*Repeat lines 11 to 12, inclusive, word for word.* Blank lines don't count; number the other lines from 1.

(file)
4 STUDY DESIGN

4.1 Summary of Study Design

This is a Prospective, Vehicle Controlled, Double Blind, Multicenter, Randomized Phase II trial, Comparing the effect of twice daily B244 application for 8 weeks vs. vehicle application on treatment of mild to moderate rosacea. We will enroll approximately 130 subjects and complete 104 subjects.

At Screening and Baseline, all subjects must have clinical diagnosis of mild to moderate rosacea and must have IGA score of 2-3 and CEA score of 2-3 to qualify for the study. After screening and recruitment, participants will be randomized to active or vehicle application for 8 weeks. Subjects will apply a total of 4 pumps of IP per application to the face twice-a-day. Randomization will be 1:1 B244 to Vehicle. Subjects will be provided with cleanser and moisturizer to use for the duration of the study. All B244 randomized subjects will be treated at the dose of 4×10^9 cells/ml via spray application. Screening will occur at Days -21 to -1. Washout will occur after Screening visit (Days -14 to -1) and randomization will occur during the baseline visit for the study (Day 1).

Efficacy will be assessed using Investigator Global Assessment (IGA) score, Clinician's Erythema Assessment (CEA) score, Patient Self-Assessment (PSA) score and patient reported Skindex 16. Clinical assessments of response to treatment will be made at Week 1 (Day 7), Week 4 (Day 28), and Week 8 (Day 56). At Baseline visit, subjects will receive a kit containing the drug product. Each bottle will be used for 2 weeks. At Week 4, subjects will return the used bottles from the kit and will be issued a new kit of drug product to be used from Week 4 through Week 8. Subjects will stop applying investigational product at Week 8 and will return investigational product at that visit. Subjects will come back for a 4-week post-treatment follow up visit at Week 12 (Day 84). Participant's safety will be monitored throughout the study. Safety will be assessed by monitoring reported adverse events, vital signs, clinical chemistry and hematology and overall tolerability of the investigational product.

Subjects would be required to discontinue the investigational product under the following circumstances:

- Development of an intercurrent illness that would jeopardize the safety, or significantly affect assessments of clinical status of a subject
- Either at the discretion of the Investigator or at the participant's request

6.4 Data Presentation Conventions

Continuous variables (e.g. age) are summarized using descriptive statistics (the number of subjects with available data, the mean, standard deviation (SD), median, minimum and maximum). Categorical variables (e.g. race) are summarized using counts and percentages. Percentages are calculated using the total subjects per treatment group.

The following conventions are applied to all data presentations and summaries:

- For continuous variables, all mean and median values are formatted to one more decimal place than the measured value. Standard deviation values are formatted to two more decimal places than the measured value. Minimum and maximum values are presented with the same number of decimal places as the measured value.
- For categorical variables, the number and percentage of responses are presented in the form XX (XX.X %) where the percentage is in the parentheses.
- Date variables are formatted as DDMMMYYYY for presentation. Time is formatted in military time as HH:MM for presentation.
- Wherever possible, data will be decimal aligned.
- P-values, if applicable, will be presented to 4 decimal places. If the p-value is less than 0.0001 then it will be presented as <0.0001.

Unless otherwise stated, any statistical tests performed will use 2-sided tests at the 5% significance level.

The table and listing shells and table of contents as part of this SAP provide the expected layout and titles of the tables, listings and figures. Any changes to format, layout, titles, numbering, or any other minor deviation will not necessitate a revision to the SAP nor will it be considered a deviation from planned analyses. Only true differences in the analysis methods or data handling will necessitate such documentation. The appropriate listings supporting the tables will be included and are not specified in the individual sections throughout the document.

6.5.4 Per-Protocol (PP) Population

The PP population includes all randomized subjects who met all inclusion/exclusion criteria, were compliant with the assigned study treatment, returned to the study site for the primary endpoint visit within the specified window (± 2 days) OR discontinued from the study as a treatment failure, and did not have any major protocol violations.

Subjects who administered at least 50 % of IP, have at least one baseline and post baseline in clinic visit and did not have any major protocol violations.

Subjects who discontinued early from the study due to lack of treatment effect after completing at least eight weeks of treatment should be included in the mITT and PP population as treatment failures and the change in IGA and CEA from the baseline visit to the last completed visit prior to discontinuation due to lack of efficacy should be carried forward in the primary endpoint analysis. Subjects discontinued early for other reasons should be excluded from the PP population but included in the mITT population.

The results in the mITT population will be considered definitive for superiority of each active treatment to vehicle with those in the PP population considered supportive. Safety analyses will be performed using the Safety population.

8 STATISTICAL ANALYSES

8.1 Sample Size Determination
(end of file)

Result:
The following conventions are applied to all data presentations and summaries:

- For continuous variables, all mean and median values are formatted to one more decimal place than the measured value. Standard deviation values are formatted to two more decimal places than the measured value. Minimum and maximum values are presented with the same number of decimal places as the measured value.